Car safety has always been a concern for parents with infants or small children. According to the Center for Disease Control, injuries suffered in auto accidents are the greatest public health problem for children and the leading cause of death in children. In 2002, 1,543 children ages 14 and under were killed in motor vehicle crashes in the U.S.; 227,000 were injured (NHTSA 2003). However, these concerns can easily be alleviated with the use of the proper child restraints.
There are many choices for child restraints, contingent upon the age and size of the child. From birth to age 8, children should be secured in the appropriate child restraint, preferably in the back seat, while riding in an automobile. After age 8, children should stay in a child restraint until an adult seat belt fits properly. While seat belts and air bags save many adult lives each year, the same is true for children in the proper child restraints.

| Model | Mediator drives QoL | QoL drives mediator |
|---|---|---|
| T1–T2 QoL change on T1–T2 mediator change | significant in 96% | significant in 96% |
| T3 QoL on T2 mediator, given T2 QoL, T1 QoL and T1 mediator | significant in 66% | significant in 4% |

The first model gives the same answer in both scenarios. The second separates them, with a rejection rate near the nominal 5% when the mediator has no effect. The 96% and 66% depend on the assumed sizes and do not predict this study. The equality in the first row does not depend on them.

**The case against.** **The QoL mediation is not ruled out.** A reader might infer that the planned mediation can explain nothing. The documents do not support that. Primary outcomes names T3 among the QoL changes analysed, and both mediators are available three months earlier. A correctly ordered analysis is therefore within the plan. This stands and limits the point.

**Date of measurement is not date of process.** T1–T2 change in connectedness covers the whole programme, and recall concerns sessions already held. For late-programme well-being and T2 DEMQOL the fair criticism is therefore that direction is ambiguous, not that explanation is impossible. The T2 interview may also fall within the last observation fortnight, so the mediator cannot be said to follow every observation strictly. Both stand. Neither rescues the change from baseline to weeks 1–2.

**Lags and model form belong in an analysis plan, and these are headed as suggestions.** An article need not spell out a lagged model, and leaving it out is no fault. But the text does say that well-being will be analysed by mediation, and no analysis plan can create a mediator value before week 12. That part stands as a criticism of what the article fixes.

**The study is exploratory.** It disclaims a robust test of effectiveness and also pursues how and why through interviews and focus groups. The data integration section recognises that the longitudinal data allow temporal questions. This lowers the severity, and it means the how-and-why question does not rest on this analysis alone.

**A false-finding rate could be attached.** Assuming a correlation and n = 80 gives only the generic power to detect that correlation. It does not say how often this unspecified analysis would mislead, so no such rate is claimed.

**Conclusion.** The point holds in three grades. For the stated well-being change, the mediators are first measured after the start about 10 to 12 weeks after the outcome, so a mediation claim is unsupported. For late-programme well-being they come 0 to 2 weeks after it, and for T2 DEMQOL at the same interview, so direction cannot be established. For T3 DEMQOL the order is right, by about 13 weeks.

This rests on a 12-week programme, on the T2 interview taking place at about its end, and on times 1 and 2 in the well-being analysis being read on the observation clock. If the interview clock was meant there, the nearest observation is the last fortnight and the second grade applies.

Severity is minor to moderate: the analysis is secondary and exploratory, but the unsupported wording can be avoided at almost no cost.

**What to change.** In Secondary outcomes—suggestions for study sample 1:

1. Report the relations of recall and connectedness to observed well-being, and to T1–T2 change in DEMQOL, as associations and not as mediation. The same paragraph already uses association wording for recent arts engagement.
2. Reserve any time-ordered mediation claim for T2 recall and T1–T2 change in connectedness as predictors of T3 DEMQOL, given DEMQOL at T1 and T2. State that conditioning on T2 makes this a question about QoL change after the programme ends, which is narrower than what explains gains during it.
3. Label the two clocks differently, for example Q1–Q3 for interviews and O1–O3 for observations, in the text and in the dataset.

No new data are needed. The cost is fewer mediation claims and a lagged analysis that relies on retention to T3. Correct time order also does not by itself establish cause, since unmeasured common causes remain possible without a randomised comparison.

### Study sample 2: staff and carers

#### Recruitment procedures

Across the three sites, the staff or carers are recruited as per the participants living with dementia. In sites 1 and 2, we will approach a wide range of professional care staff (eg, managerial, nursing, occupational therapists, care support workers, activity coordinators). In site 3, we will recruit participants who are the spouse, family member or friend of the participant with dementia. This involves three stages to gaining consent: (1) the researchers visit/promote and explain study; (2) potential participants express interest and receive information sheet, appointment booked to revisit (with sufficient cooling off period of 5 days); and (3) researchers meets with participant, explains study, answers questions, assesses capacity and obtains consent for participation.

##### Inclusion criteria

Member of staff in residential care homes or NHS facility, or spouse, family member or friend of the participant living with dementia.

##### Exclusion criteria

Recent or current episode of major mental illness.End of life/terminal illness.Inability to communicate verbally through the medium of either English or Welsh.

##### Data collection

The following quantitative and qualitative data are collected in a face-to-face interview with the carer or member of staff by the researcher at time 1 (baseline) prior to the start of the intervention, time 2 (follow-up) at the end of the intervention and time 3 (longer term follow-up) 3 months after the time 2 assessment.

• An infant car bed is the appropriate child restraint for premature babies or those with low birth weight.
• A rear-facing infant restraint is the appropriate child restraint for the first 12 months (normally from birth to 20 pounds).
• A forward-facing child restraint is the appropriate child restraint for children 1 to 4 years of age (20-40 pounds).
• A booster seat is the appropriate child restraint for children ages 4-8 (40-80 pounds).
Download the Car Safety Seats guide for more information.
Keeping your child safe in your home is extremely important. View Home Safety Guidelines to help you make sure your home is safe for children.
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Riding bikes is a lot of fun, but accidents can happen. Wearing a helmet can help prevent many injuries. View Bicycle Helmet Safety to find out more.
Make a habit of protecting your child's skin. View Sun Safety to find out how.
View Swim Safety to find out more about keeping your child safe around water.